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The Walking Dead | No ‘Guts,’ No Glory

by  in Comic News, TV News Comment
<i>The Walking Dead</i> | No ‘Guts,’ No Glory

“Guts.”

The word has two meanings when it comes to episode two of The Walking Dead. For one, the second installment of AMC’s newest (and enormously successful) television series thrusts average men and women into one of the single most traumatic scenarios that one can possibly think of. Not only is the situation completely hopeless on the surface, it’s an absolute nightmare: with no escape in sight, the only thing the survivors we encounter in this latest episode can definitively count on is a slow, gruesome death at the trembling teeth of the world’s most nightmarish monsters… unless they can get creative and conjure up a bold, ballsy and — yes — gusty strategy to overcome the odds, cheat death and save their butts from certain doom.

The other meaning? Well, this is a zombie show — surely you can put the pieces together.

As Erik Amaya wrote in his review on Comic Book Resources, “Guts” is much faster and much more intense than “Days Gone Bye,” at least in terms of immediacy. Where the series premiere focused solely on Rick Grimes and the man and son who immediately crossed his path, “Guts” casts the net wider, introducing a colorful assortment of characters that significantly changes the shape of the series. Andrew Lincoln shouldered the bulk of the burden in the show’s series premiere, but he has plenty of help this time around in the form of Steven Yeun as Glenn, Laurie Holden as Andrea, Michael Rooker as Merle Dixon and several other actors — and without any disrespect meant towards Lincoln, it’s nothing short of relieving that he’s got some new company.

The addition of fresh faces is satisfying on an immediate level, most notably in the form of Glenn. Already one of the most beloved characters in Robert Kirkman’s comics, Glenn pops off the page and decisively to life thanks to a combination of winning writing and a wonderfully warm, humorous and charismatic performance from Yeun. The little known actor positively owns the role, producing a compelling character that provides The Walking Dead with a sturdy spine much in the same way that Pete Campbell and Jesse Pinkman have grown into essential ingredients on Mad Men and Breaking Bad; although both shows rely on the continued presence of Don Draper and Walter White, neither would flourish so completely without the less experienced and composed Pete and Jesse. That’s the role that Glenn occupies here: wide-eyed and quick with a punch line, Glenn’s presence is a welcome breath of fresh air from Rick’s necessarily more serious and everything-to-gain-and-everything-to-lose outlook.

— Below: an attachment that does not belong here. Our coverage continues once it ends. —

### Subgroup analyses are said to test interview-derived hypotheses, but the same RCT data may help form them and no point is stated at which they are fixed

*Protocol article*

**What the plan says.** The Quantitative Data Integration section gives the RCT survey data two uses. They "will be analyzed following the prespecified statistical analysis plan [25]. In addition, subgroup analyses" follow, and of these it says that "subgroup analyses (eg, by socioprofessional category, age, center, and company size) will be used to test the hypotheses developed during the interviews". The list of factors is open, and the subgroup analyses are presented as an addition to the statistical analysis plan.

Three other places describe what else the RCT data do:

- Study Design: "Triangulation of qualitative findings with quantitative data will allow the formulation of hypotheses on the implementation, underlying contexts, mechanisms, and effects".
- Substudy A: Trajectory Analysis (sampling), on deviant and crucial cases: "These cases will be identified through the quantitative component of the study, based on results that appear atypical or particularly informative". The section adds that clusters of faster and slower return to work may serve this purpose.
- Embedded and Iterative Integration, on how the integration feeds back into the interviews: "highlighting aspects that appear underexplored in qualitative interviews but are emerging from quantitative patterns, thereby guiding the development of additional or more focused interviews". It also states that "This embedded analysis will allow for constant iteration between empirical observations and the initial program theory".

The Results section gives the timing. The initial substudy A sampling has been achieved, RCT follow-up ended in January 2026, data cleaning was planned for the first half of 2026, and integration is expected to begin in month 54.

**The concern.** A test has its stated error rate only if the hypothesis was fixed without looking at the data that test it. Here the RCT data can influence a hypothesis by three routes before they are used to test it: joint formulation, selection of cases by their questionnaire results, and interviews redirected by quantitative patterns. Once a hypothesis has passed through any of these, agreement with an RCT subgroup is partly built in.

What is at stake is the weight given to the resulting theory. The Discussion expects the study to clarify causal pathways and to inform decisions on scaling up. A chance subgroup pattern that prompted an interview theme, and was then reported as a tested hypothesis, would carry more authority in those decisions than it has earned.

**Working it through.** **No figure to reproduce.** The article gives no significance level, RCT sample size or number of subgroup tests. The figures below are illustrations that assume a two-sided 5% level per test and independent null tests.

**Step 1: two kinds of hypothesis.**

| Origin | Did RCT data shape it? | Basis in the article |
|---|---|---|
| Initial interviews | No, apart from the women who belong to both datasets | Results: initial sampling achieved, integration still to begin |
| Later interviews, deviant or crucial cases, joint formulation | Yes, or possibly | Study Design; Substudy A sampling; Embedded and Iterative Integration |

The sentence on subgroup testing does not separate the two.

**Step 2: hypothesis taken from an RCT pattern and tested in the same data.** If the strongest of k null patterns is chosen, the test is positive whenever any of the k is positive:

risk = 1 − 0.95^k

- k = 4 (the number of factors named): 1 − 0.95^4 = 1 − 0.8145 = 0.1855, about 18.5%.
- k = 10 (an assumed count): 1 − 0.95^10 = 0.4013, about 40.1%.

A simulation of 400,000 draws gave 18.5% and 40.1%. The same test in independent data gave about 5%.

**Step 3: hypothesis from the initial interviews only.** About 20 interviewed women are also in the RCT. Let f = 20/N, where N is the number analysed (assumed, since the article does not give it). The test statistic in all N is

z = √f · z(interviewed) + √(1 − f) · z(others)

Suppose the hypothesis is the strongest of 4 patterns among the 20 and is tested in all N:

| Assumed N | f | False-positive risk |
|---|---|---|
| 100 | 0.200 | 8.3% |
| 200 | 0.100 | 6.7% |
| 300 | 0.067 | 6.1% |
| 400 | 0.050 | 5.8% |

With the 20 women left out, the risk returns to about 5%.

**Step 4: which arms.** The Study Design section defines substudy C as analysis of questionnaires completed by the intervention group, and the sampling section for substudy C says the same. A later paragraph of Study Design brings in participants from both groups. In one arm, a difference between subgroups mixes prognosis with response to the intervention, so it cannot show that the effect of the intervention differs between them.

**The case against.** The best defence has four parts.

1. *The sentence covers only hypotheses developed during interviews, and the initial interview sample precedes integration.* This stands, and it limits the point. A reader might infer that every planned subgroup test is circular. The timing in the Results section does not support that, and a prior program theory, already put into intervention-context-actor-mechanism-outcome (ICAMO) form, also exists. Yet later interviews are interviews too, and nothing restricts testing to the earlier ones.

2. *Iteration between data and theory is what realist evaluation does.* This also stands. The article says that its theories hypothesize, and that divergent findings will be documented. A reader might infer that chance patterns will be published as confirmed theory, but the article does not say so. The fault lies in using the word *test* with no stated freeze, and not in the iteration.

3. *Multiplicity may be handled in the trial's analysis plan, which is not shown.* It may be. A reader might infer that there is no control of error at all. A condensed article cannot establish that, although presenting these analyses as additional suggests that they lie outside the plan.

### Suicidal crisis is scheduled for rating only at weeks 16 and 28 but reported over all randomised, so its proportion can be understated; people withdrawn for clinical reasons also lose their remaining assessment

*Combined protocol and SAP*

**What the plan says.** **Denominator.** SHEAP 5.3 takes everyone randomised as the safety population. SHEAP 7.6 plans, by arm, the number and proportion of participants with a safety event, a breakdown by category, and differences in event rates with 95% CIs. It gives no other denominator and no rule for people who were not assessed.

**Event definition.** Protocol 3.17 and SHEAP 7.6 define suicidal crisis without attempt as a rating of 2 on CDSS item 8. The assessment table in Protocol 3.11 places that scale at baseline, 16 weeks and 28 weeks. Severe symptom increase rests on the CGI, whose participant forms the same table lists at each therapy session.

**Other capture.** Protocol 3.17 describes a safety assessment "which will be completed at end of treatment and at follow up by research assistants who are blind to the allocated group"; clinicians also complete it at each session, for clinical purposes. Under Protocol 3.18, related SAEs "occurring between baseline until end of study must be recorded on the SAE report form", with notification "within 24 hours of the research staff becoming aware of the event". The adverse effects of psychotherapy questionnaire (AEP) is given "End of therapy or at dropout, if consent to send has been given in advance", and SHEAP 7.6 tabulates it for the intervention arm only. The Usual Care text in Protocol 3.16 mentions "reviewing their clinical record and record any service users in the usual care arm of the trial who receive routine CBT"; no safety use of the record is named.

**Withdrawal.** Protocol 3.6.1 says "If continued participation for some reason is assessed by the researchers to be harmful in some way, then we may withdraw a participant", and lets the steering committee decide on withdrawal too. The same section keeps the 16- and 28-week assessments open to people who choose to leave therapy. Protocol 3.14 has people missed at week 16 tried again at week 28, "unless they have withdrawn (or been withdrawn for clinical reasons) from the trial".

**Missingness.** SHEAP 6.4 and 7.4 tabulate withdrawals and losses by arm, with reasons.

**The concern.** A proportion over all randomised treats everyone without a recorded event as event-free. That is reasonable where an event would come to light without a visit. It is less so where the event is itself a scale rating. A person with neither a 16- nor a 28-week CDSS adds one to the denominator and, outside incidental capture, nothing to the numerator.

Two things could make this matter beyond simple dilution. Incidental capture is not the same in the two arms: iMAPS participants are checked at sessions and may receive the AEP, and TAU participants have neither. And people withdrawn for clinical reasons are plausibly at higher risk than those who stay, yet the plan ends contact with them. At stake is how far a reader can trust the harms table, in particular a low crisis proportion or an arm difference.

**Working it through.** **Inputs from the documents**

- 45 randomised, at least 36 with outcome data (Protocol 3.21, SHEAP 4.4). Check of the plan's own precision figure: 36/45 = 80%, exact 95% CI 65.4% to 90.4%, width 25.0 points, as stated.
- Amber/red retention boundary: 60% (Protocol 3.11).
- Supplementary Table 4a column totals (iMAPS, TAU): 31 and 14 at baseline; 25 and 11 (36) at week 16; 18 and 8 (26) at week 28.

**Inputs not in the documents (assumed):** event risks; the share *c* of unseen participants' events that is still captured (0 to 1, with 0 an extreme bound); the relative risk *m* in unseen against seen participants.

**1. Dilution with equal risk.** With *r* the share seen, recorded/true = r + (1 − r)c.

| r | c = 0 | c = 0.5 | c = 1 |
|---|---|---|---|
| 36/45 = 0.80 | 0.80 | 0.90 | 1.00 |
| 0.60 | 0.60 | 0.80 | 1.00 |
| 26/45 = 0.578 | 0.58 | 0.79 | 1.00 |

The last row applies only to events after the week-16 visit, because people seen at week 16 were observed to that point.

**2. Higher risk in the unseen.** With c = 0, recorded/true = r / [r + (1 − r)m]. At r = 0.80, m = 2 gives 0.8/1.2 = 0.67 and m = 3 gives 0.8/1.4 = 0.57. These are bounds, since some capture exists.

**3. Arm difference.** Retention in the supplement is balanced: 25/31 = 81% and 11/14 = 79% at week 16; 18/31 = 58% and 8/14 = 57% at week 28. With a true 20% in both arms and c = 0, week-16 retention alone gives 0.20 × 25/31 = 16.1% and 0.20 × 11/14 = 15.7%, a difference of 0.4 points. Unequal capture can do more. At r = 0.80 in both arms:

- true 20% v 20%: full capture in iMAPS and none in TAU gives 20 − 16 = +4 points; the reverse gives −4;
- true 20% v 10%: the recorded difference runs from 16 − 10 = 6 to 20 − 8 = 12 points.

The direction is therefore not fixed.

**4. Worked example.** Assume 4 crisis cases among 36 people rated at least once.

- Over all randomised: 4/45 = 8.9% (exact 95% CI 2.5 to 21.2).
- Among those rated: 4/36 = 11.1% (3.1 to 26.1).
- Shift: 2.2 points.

Rooker is the episode’s other standout as Merle Dixon, a character created specifically for Frank Darabont’s series. He personifies the perfect example of why deviating from Kirkman’s source material is A-OK, presenting viewers with the first human character that we actually want to see eviscerated by the endlessly hungry undead. It takes a while to find that guy in Kirkman’s series — and even then, we don’t get our bloodlust satisfied in quite the right way, even if it’s a wonderfully powerful moment — but Rooker chews on the part, savoring the taste and swishing it in his mouth for all the world to see. It’s a wonderful performance, if rarely a likable one, that’s sure to linger heavily throughout the rest of the season.

Neither of these performances take too much attention away from Lincoln — indeed, both characters’ finest moments come opposite the British actor — and it really is Rick himself who lives up to the episode’s title, in more ways than one. If actions speak louder than words, then Rick’s decisions in “Guts” tell you everything you need to know about this southern lawman: this is a man willing to do anything he can to protect his family, yes, but he’s also a man willing to put himself out on the line when he’s at least partially responsible for a potentially life-ending threat — and he does so with surprisingly little reservation, despite how much he has to live for and lose.

“Guts” not only improves on the series premiere in the blood by the buckets department, it also ups the ante in demonstrating how far a man will go when his life is on the line, no matter how chaotic and horrific the situation. In the end, we all have guts on at least one level — whether or not we have the kind that Rick Grimes seems to have is another story altogether.

Tell us what you think of “Guts” in the comments section, and be sure to tune into Spinoff Online tomorrow for Kevin Melrose’s recap of the episode.

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